SS-170 V-8 Chachalot
The Chachalot class was basically an Americanized U-boat. Even before V-5 and V-6 had been completed and V-7 laid down, submarine officer opinion had begun to shift in favor of smaller boats similar to Germany's 1,200-ton U-135 design from World War One. Then, when the London Naval Treaty of 1930 for the first time imposed international limits on total submarine tonnage, the incentive to build smaller ships became especially compelling. This design incorporated the first complete double hull in a US submarine and had an 11,000 nm range at 19 kts.
The two V-8 class scout cruiser submarines were authorized in the FY1932 program; V-8 (SC-4) was laid down at Portsmouth Navy Yard and V-9 (SC-5) at Electric Boat in October 1931. In February 1931 they were assigned the names Cachalot and Cuttlefish, replacing their pennant numbers V-8 and V-9 and in July 1931 they received the designations SS-170 and SS-171.
At 271 feet overall and only 1,130 tons surface displacement, Cachalot and Cuttlefish were even smaller than the T-boats of 15 years earlier. The engineering plant consisted of two innovative, MAN-designed, compact main engines supposedly capable of delivering 1,535 horsepower each, plus a single diesel generator rated at 440 horsepower.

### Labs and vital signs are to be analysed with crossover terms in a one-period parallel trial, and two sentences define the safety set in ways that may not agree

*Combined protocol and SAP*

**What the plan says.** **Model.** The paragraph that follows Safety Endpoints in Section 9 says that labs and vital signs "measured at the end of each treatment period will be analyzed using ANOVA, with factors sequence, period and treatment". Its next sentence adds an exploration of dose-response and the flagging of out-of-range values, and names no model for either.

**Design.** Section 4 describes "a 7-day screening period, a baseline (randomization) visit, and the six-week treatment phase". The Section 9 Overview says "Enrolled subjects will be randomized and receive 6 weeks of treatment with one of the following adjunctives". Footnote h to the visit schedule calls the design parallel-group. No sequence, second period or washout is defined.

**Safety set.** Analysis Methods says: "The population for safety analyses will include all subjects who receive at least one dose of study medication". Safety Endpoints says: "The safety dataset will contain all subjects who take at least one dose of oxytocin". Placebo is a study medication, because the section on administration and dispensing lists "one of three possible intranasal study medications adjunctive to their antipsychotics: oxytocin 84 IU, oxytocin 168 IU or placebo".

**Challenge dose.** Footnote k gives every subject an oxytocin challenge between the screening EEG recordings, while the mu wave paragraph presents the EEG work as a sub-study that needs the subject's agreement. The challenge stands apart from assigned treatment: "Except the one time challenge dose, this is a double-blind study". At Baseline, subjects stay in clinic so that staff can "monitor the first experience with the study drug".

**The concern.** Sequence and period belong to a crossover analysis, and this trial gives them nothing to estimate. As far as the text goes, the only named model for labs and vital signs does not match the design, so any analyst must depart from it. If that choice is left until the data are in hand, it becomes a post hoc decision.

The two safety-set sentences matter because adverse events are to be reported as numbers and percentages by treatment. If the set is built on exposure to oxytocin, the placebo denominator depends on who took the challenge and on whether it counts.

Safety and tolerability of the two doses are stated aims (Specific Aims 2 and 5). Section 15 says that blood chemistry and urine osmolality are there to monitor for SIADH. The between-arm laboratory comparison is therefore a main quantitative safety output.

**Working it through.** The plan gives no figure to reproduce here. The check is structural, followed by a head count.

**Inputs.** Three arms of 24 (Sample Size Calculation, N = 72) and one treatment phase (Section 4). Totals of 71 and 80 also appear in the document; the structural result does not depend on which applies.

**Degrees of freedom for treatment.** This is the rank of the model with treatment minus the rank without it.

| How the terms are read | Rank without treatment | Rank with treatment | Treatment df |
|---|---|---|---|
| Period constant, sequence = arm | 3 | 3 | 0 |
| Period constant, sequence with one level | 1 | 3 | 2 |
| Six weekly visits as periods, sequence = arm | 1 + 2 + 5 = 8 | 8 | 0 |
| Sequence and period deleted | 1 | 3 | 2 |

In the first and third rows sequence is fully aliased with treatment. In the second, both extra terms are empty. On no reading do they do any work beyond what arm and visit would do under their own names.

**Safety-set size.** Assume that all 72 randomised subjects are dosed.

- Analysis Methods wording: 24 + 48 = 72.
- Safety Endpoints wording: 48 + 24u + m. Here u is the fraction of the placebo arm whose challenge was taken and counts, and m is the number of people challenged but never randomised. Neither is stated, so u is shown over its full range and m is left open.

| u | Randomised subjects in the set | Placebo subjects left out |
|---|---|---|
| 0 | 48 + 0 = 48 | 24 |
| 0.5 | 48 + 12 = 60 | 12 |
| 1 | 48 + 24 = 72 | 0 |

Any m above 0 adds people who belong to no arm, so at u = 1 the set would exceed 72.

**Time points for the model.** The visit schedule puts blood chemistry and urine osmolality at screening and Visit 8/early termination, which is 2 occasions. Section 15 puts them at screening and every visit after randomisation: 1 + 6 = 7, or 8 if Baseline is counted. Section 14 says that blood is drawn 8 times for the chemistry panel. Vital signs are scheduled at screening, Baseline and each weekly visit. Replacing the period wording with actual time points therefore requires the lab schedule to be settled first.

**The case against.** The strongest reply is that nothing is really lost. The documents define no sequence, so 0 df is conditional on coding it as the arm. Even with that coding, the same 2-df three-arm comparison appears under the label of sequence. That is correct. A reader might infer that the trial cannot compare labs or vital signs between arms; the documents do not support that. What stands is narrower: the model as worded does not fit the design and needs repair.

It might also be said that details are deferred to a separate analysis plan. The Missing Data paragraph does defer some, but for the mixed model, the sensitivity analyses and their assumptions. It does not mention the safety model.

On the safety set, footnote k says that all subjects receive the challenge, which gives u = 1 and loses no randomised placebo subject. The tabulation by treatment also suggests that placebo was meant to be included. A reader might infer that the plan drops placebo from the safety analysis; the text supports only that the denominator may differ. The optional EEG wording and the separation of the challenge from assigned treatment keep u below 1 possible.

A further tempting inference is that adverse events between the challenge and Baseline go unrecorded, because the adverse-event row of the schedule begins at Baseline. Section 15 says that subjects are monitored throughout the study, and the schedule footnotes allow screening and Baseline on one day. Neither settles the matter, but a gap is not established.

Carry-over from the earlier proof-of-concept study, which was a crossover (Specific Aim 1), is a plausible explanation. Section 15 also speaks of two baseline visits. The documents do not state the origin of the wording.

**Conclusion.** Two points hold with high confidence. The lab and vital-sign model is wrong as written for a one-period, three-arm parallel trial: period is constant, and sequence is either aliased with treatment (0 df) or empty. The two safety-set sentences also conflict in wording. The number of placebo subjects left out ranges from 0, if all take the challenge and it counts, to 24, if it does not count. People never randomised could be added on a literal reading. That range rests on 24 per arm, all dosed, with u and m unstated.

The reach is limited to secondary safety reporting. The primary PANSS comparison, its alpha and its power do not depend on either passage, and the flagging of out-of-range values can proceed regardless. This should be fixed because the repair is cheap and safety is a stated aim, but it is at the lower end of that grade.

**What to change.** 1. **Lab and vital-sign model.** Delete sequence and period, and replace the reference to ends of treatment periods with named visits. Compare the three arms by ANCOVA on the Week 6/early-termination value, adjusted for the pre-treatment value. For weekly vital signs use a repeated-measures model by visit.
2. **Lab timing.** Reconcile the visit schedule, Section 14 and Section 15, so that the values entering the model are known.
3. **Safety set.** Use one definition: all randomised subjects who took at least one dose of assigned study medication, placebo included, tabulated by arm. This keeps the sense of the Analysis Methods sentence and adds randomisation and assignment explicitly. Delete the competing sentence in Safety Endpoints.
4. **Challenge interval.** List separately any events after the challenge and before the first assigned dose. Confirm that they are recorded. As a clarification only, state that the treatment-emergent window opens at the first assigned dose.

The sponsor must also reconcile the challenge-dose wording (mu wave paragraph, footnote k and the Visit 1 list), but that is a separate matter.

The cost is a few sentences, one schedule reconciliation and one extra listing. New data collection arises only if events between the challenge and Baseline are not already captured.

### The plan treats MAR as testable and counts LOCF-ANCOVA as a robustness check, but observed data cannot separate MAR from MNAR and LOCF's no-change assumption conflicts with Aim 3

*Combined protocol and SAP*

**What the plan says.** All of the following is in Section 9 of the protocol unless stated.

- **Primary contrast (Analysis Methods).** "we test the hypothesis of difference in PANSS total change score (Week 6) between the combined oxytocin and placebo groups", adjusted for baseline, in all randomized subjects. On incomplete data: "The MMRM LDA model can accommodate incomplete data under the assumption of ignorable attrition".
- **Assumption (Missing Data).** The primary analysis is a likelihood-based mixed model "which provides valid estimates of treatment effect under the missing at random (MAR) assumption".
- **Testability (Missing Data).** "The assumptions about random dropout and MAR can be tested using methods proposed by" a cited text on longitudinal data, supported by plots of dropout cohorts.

Although the boats approached 17 knots on trials, the new MAN engines failed repeatedly from excessive vibration and were replaced in 1938 by two General Motors GM 16-258 diesels with reduction gearing. It was also evident that the design was crowded. The prototype Torpedo Data Computer was tested in these boats. They were modeled after the German U-135 with a full double hull replacing the partial double hull in the V-7 design. In 1933, it was planned that three more torpedoes would be stored externally on this class but this was not done in practice.
Perhaps of most interest was the Navy's assignment of Cuttlefish to the Electric Boat Company, the first submarine award to a private yard since the last of the S-class boats in 1921. Accordingly, Cuttlefish differed from her Portsmouth-built sister, Cachalot, in many respects, including more spacious internal arrangements, the first installation of air conditioning on a U.S. submarine, and the first partial use of welding (vice riveting) in hull fabrication. Moreover, Cachalot and Cuttlefish served as the first test beds for the Mark I torpedo data computer that revolutionized underwater fire control in the mid-1930s.
Unfortunately, because small size severely limited their speed, endurance, and weapons load, neither boat was successful under the conditions of the Pacific war. Each did three scoreless war patrols in the central and western Pacific, and Cachalot did one in Alaskan waters, but by late 1942, it was clear both were out-classed and worn out, and they finished the war at New London as training ships. The two were decommissioned in October 1945 -- they were scrapped in early 1947.
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